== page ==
By Dave Lipson
One of the most influential factors for muscle growth is nutrition, hands down. In order to gain muscle mass, one must consume enough calories to support growth and see an overall increase in mass.
As the saying goes, “eat big, get big”.
By increasing your caloric intake and inducing a surplus, you’re able to improve total body mass, whereas being in a caloric deficit will cause you to lose weight.
The most common approach in bodybuilding to gain weight and increase muscle is to consume an unearthly amount of food, most notably known as the bulking phase or ‘off-season plan’.
These are periods of intense gluttony where food quality and quantity controls are relatively ignored in favor of cheap and calorically-dense foods.
The problem, however, is that the mass gained during this phase can be mostly fat. Following a duration of the bulking phase, the cut finally begins and much of the muscle mass gained is subsequently lost.
So, how does one effectively utilize calories to their benefit in order to gain lean mass and put on a high amount of eye-gazing muscle?
There are potential long-term metabolic and hormonal health concerns as well due to the yo-yo dieting.
What is ‘yo-yo’ dieting, you ask?
This highly popular term is in reference to weight cycling or when an individual repetitively drops weight and gains it back, creating this cycle can cause many underlying issues over time.
It is more ideal for your health and body composition to take a conservative approach that results in sustainable muscle growth without excessive body fat. The best way to do this is with a caloric intake that is slightly above what is required to sustain one’s activity and muscle mass (versus an excessive surplus).
Muscle gain should be a slow ascent to a distant horizon with expectations that it will not be an overnight process.
Combine a tailored diet with hypertrophy-based training for the ultimate performance increase.
Gaining 0.5-1 pounds (lb) of body weight per week is a much more realistic goal to shoot for when enduring the bulking process without putting on an unnecessary amount of fat and eating like an uncultured swine.
This rate maximizes the muscle mass to fat ratio, as specified previously by shooting for a slow but effective process. A rough caloric guideline for this rate of mass gain is eating 15-20 calories (cal) per pound of bodyweight. For example, a 200lb male may start at 20 cal/lb ending up with a caloric target of:
|200lb Male x||20 Cal/Day||= 4,000 Cal/Day|
A quick caloric guideline example for a 200lb male.
However, the exact target and overall elements will be tailored to an athlete’s metabolism and activity level.
A steady manipulation of the trial and error process will result in finding the sweet spot for your best calculations toward your caloric intake which, in turn, create an effective mass gaining process.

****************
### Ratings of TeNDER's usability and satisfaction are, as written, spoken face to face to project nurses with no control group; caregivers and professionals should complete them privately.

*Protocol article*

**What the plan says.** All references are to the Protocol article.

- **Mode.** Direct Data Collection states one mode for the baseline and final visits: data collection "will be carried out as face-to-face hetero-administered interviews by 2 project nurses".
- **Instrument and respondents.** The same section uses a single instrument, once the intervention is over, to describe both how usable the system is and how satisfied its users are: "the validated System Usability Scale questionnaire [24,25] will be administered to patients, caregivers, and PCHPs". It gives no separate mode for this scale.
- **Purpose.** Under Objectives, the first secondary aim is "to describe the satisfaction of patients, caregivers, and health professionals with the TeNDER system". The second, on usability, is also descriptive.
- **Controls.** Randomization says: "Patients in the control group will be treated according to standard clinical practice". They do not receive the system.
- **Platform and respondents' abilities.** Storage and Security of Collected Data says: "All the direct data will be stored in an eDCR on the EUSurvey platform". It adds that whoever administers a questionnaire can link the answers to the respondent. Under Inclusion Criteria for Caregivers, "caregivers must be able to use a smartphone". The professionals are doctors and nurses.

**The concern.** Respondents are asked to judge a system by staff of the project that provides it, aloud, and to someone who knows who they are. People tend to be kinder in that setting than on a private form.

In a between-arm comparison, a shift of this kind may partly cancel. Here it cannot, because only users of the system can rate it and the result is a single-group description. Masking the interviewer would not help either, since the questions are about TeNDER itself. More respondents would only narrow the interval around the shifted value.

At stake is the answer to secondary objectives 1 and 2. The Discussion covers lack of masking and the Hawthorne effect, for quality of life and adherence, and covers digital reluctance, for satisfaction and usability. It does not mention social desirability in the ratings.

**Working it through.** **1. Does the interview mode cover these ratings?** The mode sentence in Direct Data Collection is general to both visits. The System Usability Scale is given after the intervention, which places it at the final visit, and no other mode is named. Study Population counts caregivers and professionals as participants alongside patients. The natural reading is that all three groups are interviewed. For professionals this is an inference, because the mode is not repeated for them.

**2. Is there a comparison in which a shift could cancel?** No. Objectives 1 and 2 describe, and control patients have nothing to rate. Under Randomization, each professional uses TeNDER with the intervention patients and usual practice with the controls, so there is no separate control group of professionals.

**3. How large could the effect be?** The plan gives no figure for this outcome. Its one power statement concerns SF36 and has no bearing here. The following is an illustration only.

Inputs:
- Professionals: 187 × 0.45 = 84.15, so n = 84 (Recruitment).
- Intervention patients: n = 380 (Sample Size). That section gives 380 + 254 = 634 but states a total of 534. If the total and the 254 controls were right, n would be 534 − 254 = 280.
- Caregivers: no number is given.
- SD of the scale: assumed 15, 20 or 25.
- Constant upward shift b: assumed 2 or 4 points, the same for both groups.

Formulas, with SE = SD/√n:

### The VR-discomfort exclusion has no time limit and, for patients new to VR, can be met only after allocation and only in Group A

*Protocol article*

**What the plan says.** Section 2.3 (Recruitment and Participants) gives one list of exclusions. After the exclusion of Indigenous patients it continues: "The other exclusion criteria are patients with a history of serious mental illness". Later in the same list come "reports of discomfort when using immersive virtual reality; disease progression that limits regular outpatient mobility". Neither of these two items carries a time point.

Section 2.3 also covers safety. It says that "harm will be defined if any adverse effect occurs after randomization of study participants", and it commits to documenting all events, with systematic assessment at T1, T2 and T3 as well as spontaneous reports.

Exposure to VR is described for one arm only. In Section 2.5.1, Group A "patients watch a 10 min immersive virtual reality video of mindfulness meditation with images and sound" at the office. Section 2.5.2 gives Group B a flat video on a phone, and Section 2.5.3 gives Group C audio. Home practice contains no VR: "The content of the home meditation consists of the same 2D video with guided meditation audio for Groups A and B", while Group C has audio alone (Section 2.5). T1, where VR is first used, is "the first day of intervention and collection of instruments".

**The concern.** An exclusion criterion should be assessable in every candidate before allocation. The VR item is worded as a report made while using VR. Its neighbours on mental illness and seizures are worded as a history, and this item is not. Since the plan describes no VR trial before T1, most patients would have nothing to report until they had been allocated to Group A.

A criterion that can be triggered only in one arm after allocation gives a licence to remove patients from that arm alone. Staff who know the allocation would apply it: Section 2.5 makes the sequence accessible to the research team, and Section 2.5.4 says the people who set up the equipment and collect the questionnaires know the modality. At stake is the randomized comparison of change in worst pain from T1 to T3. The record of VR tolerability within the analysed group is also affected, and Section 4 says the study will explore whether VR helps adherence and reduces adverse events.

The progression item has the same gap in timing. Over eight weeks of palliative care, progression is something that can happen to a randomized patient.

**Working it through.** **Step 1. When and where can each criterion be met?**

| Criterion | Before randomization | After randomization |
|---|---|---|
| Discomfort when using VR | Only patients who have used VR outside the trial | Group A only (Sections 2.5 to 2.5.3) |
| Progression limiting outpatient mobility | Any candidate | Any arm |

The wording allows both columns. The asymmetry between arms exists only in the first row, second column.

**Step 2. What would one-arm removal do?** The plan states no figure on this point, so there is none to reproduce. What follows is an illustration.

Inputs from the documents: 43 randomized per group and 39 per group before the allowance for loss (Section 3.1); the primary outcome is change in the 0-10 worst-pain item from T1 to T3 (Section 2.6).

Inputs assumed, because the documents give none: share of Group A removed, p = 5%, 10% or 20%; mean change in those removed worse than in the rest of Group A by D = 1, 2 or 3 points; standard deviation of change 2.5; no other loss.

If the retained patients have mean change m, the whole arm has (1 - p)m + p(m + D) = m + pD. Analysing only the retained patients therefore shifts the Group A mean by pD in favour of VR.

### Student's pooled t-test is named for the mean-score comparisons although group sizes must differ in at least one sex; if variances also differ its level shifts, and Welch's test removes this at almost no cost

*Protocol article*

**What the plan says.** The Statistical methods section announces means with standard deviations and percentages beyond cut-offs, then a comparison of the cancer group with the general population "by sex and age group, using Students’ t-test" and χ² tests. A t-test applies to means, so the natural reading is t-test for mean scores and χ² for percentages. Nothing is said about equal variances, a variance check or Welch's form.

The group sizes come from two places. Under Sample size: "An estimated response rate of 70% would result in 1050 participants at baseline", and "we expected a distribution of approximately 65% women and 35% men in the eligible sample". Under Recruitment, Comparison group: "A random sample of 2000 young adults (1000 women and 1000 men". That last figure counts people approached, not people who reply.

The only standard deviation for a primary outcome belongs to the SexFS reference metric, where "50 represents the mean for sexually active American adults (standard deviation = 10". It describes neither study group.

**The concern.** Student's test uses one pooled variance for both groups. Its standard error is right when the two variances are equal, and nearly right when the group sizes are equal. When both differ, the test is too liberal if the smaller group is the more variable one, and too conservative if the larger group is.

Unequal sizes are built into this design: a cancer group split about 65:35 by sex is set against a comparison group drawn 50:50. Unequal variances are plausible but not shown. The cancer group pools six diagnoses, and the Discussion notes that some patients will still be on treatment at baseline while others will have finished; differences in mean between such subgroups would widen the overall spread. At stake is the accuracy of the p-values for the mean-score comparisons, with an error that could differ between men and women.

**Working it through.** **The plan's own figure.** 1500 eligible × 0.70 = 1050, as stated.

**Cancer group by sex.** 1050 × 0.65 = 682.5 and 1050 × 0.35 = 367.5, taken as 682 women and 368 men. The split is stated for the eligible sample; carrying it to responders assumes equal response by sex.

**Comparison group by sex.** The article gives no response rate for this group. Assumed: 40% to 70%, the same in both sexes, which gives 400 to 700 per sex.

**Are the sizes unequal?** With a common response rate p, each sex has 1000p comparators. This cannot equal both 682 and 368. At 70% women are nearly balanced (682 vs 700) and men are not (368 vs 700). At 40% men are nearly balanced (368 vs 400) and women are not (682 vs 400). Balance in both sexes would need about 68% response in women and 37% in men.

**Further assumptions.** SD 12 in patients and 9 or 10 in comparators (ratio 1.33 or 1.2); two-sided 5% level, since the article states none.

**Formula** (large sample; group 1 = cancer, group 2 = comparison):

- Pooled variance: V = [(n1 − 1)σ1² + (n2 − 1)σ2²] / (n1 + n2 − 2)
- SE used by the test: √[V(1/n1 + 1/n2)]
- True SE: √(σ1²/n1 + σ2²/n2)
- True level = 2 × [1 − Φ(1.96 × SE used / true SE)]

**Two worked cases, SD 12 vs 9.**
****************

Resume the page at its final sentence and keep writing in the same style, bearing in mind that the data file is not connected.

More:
If you put on weight fast with the majority of it being fat, you will need to lower your daily caloric intake. If you aren’t gaining weight, you will need to continue to increase your caloric needs in order to kick start this process.
For hypertrophy, a caloric surplus is vital toward making this method effective.
So, if you aren’t gaining weight, you simply aren’t eating enough.
It really is as simple as that.
The main focal point that tends to be easily overlooked is the need for enough quantity and quality of food on a daily basis.
The hardest part of this process is maintaining consistency for a manageable amount of time to actually see the results they want.
One of the most crucial factors toward your nutritional needs is having the comprehension and knowledge of what Macronutrients are, as you will be continuously tracking these numbers and manipulating your targets each week (or day).
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Macronutrients are significant sources of calories toward the daily diet which consist of the following:
By utilizing and balancing the macronutrients in your favor, performance and hypertrophy goals can be the most beneficial in the end result.
Macronutrients are used for different endpoints but collectively provide the fuel sources for training and nutrient sources for tissue growth.
Protein has many different uses in the body, including comprising skeletal muscle. Proteins in food are broken down into amino acids, which are the building blocks of proteins manufactured in the body.
The amount of protein influences the nitrogen balance in the body. A negative nitrogen balance means you are breaking down proteins faster than you are synthesizing them, where a positive nitrogen balance means you are making new proteins faster than you are breaking them down.
Building new muscle requires a positive nitrogen balance, therefore a high protein diet is beneficial for muscle growth.
A rough starting point for athletes looking to increase muscle mass is consuming 1 gram (g) of protein/day per pound of bodyweight. For a 200lb male, a solid template would be the consumption of 200g protein/day.
This a reasonable target to achieve a positive nitrogen balance for athletes without being excessive.